Full-text · Article · Nov 2014 · Annals of Behavioral Medicine
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    • "Treatment for fibromyalgia includes pharmacological treatment, behavioral intervention, physical therapy, exercises, and alternative medicine.40–48 Although fibromyalgia patients often use analgesics, antidepressants, anticonvulsants, opioids, dopamine agonists, and other medications to alleviate their symptoms, the only pharmacologic treatments approved by the US Food and Drug Administration (FDA) for fibromyalgia are pregabalin (approved in 2007),49–53 duloxetine (approved in 2008),53–56 and milnacipran (approved in 2009).57–59 "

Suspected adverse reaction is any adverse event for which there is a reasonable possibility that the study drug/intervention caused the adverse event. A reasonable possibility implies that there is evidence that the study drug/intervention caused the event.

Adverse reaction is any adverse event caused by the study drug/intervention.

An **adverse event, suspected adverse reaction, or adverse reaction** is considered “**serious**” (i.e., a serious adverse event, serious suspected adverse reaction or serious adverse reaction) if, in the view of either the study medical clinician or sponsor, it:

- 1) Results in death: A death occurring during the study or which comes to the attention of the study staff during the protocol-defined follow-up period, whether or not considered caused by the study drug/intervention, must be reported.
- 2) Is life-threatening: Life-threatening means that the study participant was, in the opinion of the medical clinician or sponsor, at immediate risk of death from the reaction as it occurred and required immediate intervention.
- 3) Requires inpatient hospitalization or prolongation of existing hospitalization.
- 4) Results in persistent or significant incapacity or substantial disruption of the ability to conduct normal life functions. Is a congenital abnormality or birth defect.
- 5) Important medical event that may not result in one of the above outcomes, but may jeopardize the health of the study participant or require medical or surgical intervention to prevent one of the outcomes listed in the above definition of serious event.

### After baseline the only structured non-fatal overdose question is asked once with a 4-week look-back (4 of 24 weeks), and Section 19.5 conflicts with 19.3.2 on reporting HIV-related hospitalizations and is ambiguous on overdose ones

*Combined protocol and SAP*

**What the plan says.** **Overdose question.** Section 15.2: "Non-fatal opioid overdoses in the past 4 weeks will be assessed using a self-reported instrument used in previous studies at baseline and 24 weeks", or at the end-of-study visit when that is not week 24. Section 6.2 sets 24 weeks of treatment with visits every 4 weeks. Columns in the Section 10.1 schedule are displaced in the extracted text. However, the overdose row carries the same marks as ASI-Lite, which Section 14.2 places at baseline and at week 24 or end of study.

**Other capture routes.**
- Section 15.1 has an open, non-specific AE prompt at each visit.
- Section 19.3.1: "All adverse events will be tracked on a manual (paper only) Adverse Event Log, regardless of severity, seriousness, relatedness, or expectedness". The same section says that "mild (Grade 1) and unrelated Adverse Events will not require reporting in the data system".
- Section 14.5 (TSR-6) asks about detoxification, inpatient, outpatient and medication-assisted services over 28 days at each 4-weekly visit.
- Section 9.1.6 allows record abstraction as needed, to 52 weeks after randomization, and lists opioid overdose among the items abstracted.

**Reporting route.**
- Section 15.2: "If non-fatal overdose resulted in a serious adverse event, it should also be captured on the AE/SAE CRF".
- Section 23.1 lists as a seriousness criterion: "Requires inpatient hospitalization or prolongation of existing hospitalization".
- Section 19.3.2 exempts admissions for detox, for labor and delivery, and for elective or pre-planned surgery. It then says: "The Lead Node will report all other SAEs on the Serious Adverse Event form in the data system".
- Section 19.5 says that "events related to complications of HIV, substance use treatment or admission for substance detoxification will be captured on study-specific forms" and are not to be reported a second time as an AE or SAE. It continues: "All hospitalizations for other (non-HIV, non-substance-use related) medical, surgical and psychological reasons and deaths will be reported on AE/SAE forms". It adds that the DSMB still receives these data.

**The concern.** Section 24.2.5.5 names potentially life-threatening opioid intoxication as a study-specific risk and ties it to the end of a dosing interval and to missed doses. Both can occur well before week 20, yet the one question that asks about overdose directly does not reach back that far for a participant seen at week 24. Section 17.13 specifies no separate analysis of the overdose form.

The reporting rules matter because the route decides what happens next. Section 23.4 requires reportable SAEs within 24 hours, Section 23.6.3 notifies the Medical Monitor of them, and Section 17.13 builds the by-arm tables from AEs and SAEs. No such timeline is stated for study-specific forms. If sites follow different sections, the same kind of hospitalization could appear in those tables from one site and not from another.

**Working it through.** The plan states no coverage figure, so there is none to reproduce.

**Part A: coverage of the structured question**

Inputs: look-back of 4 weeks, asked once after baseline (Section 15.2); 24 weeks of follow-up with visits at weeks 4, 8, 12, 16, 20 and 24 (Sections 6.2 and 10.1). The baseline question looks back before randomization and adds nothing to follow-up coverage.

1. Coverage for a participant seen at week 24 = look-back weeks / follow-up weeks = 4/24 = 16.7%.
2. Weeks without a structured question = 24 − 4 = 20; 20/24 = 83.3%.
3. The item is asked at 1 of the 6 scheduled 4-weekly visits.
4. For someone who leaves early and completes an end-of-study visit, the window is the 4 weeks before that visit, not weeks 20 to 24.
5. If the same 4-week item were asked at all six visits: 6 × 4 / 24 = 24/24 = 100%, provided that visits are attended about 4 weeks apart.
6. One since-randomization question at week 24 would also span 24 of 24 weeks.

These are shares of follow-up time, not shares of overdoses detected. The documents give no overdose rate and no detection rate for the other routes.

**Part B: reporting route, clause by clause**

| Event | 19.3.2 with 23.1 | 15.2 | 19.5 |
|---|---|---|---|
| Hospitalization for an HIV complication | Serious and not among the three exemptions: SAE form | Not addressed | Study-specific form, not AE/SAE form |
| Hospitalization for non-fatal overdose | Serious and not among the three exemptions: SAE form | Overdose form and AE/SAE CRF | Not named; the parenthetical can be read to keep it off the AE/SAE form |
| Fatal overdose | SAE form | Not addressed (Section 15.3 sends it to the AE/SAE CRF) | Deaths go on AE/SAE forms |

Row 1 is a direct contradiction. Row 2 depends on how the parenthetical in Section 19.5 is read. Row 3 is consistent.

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    ABSTRACT: To compare health care utilization of duloxetine initiators and pregabalin initiators among fibromyalgia patients in a real-world setting. A retrospective cohort study was conducted based on a US national commercial health claims database (2006-2009). Fibromyalgia patients who initiated duloxetine or pregabalin in 2008, aged 18-64 years, and who maintained continuous health insurance coverage 1 year before and 1 year after initiation were assigned to duloxetine or pregabalin cohorts on the basis of their initiated agent. Patients who had pill coverage of the agents over the course of 90 days preceding the initiation were excluded. The two comparative cohorts were constructed using propensity score greedy match methods. Descriptive analysis and paired t-test were performed to compare health care utilization rates in the postinitiation year and the changes of these rates from the preinitiation year to the postinitiation year. Both matched cohorts (n=1,265 pairs) had a similar mean initiation age (49-50 years), percentage of women (87%-88%), and prevalence of baseline comorbid conditions (neuropathic pain other than diabetic peripheral neuropathic pain, low back pain, cardiovascular disease, hypertension, headache or migraine, and osteoarthritis). In the preinitiation year, both cohorts had similar inpatient, outpatient, and medication utilization rates (inpatient, 15.7%-16.1%; outpatient, 100.0%; medication, 97.9%-98.7%). The utilization rates diverged in the postinitiation year, with the pregabalin cohort using more fibromyalgia-related inpatient care (3.2% versus 2.2%; P<0.05), any inpatient care (19.3% versus 16.8%; P<0.05), and fibromyalgia-related outpatient care (62.1% versus 51.8%; P<0.05). From the preinitiation period to the postinitiation period, the duloxetine cohort experienced decreases in certain utilization rates, whereas the pregabalin cohort had increases (percentage of patients with a fibromyalgia-related admission, -1.2% versus 0.4% [P<0.01]; number of fibromyalgia-related outpatient claims, -1.7 versus 4.7 [P<0.01]). Fibromyalgia patients initiating pregabalin tended to consume more fibromyalgia-related inpatient and outpatient care in the first postinitiation year, whereas fibromyalgia patients initiating duloxetine tended to have lower utilization rates of fibromyalgia-related inpatient care in the postinitiation year than in the preinitiation year.